You're not being preachy at all, in fact you pretty much already understand how I feel about all this. I started this whole clock thing about 2 months ago when I brought my old childhood chiming clock back from England. Although it was important to me, it was very bashed up and not antique enough to worry about, so I took it apart and put it back together three times over the next month. I did the same with an old Hermle that I'd picked up in a flea market for 18 euros. Now I'm working on an old Vienna springer that I got in the same flea market. It was so filthy and smashed up that I bought an ultrasonic cleaner to make sure I could clean it properly :-) I'm planning to reassemble the Vienna, sort out another dirty flea market wall clock and an antique Deco chiming clock before I dare even think about dismantling the Becker. I have already made quite a few terrible mistakes, the worst of which was trying to clean a brass dial with alcohol -- it instantly destroyed the finish and I can't fix it. At that moment I was so upset that I almost threw all my clocks out of the window and gave up. But I don't give up easily, and I'm also patient enough these days that I can wait, like you suggested, to get more experience before touching the real antiques. While I'm blahing I might as well mention my main problem at the moment which is that although I can now clean and reassemble a chiming clock, I am stuck on the mainsprings because, having taken one out of the barrel, I can't get it back in. I have no strength in my wrists and I can't seem to find anyone who can sell me a mainspring winder. Perhaps I just need to keep scanning eBay for that. As a shortcut I was thinking of just dropping the whole barrel in the cleaner which would no doubt get a bit of it clean; that can't be any worse than dunking a movement in paraffin. But I'm worried it won't dry properly and go rusty. I guess I should get an old rubbishy clock and try that on it. Your advice of practising on junk is good advice. Oh, about the roofing nail, have a look at this picture of the Vienna before I fixed up the case.
Thanks again for the advice,
|Honorary Life Member|
Maybe we should start a "Horror Stories" thread. Here's a good one.
I had a typical American time and strike in for repair. One of the winding arbors was horribly mangled. As you know, the springs have holes in the ends, and the arbors have hooks. One of the hooks had broken off. Someone did a job on the arbor using his grinding wheel. He ground some of it down, leaving a nub of metal to catch the hole in the spring. To be fair, the person was probably the owner, and he did get his clock running again. Then again, someone may have done the job for a fee, which puts him in the "hack" category in my book. That was the kindest word I could think of.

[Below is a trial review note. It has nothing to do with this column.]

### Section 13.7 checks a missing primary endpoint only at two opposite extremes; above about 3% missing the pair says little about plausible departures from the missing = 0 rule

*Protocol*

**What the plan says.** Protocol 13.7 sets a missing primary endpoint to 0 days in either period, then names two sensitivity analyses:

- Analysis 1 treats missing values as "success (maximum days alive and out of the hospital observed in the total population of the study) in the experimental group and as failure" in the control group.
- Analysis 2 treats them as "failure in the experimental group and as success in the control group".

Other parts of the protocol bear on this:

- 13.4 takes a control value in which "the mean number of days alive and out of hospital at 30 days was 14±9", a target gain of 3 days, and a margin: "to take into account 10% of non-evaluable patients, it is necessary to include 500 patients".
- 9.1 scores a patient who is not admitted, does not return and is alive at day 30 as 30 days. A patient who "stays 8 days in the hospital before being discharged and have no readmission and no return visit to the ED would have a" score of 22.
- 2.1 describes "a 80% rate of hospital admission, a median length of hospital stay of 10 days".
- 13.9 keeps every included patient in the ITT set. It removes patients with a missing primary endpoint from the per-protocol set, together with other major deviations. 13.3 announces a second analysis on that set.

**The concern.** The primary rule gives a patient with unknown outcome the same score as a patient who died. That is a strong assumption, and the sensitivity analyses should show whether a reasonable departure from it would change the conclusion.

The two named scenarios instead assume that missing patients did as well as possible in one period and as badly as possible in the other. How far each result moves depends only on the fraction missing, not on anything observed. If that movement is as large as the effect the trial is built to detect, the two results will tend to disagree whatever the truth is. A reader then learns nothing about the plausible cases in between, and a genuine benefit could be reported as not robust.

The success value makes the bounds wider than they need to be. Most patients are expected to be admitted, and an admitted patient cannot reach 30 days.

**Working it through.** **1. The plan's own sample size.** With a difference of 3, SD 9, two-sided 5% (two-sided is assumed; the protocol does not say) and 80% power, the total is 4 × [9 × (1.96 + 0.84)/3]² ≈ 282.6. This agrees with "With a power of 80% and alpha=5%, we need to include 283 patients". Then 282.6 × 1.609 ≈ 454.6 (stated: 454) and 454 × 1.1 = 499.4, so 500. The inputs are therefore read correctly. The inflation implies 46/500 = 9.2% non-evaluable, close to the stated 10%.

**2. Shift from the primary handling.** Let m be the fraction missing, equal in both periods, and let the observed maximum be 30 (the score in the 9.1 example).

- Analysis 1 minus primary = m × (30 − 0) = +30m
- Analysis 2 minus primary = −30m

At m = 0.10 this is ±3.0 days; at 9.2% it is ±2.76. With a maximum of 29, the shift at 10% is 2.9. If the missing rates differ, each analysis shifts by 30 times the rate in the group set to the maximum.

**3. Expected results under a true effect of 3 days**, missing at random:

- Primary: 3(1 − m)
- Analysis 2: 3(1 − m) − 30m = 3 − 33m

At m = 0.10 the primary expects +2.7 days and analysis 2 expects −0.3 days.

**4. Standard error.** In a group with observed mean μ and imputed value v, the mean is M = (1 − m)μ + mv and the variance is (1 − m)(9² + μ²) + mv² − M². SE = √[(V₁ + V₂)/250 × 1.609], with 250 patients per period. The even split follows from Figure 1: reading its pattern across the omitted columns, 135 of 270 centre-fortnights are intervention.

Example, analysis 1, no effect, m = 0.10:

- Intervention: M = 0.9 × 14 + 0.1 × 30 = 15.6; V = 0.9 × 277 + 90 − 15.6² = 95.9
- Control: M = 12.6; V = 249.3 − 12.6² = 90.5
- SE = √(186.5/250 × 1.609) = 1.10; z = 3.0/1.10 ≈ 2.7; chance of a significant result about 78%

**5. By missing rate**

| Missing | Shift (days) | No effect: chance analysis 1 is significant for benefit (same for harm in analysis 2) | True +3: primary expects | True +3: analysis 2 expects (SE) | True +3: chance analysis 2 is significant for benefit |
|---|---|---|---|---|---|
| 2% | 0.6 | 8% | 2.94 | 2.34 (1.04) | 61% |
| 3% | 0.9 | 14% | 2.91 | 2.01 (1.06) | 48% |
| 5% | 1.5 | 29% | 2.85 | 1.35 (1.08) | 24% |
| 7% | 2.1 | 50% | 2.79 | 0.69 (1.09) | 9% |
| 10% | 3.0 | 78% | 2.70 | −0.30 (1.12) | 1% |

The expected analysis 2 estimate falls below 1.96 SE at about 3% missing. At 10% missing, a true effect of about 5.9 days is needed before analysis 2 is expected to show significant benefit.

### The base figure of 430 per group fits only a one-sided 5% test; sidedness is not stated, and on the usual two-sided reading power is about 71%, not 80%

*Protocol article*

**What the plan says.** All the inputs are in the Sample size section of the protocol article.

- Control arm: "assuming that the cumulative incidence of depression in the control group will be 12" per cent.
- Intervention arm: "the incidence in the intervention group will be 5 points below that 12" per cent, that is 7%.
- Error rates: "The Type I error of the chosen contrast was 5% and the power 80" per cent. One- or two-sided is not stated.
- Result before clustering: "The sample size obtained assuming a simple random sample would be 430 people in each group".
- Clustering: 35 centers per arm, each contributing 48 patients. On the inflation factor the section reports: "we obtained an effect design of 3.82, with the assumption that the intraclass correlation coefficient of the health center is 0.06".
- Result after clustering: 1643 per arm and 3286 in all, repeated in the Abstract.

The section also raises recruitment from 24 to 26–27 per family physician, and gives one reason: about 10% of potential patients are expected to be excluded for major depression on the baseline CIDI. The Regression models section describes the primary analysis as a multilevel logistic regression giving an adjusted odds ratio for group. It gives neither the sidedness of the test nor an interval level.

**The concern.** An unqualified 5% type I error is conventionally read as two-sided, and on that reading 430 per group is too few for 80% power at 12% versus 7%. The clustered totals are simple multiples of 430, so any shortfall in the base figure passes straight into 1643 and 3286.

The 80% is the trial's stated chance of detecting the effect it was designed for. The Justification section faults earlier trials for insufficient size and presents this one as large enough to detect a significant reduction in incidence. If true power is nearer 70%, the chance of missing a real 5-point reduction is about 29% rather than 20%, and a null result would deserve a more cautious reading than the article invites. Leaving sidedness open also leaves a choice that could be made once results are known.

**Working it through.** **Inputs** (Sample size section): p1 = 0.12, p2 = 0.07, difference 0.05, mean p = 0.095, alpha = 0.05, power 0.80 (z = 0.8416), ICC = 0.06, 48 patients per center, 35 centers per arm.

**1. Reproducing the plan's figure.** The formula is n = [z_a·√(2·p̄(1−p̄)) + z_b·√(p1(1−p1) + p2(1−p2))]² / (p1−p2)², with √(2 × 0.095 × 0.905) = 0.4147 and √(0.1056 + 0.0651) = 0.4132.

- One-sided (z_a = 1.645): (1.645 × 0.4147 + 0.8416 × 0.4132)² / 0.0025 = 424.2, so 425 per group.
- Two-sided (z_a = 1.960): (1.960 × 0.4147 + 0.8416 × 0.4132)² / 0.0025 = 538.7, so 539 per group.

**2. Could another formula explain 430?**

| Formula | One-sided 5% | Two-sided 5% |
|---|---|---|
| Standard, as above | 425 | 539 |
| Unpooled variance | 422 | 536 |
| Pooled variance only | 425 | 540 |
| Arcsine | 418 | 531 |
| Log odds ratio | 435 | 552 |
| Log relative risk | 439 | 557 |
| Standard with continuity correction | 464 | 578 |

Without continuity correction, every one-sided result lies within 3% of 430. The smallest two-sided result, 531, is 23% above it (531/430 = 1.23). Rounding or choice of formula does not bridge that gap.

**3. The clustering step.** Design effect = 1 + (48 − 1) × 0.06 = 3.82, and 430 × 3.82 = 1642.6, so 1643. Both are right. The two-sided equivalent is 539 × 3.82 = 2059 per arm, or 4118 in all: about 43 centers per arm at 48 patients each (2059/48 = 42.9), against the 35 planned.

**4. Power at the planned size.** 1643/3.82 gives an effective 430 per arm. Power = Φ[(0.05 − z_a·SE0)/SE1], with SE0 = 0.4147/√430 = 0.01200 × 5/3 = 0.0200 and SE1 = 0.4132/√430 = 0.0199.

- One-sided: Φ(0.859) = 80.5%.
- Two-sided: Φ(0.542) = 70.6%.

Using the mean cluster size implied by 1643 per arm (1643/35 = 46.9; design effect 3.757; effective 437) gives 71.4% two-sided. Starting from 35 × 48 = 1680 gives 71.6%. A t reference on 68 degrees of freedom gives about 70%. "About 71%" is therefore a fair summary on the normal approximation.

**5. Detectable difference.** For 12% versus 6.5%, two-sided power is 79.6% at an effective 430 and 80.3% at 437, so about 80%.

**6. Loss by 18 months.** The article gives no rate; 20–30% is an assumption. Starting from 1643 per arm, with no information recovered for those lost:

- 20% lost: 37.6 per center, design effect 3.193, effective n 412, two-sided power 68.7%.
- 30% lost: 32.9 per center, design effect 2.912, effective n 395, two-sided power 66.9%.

The picture shows the mangled arbor below, and my replacement above. I put the poor old arbor in the case with a note that I had made a new one.
Hi Guys, This is an interesting topic you have here. One thing about a Becker is that its built tough. They were made to last. One thing I would recommend is make your self some good drawings of the movement or take digital photos from every angle for reference purposes.
I have a couple of photos of a Mission Clock movement that was beyond repair, but it had some unique repairs made to it at some time on the springs. But the spring finally snapped in the middle.
I use a Webster spring winder, and have good luck with it. But I just got done with a Seth Thomas 120 movement and my spring winder didn't do much good on it. The barrels faced the wrong way. I had to wind the spring into the barrel by hand and that wasn't any fun. But its running beautifully now. The case isn't pretty tho.
This is the other spring repair. The picture isn't that good, but they had put a small bolt thru the spring. This clock had more badly worn pivots and bushings than I have seen in 30 years. I bought the same clock off of ebay and the movement was mint. It didn't look like it had hardly ever run. I was lucky!!!! And it was cheap !!
Hi Bill and Tom,
Right from the start I decided to take lots of photos of a movement before doing anything to it. They have come in handy time and time again when I just can't remember where a part goes. As a side effect I am documenting the procedure at the same time. One day I might make a web page about it all. That spring repair looks like something awful I could have done, although I'm so scared of mainsprings I probably wouldn't do it. You mentioned a clock that was beyond repair. How does a clock get into that state? What kind of problems does it have that makes it unfixable?
I'll attach another two pictures of horrors I found on my Vienna. There was a dead insect stuck to the hour hand and someone had put a screw into the case back which served no purpose whatsoever.
Beautiful GB Westminster in Art Deco, what the Germans call "Jungenshtihl".
I have one, although not in as good a shape as yours.
In addition to the bent pin that advances the rack, I would check to make certain your hour hand is tight enough to advance the snail. If the snail does not advance, the movement will continue striking the same hour over and over. Gently check to make sure nothing is jammed, and move the levers near the snail gently to make sure they are making contact with the different indentations in the snail, which is what changes the rack settings and controls the strike.
If this fails, I will remove mine and take a photo for you. I need to chance a mainspring anyway.
Thanks for your input. I have verified that the snail advances correctly. In fact, I fixed the problem (for now) by putting a small piece of plastic tubing around one of the levers. This increases its width and gives an extra push to clear the rack. The clock is now on the wall and working properly, except it strikes about a minute late because of the bent pin. Would you be able to post a picture of your GB clock?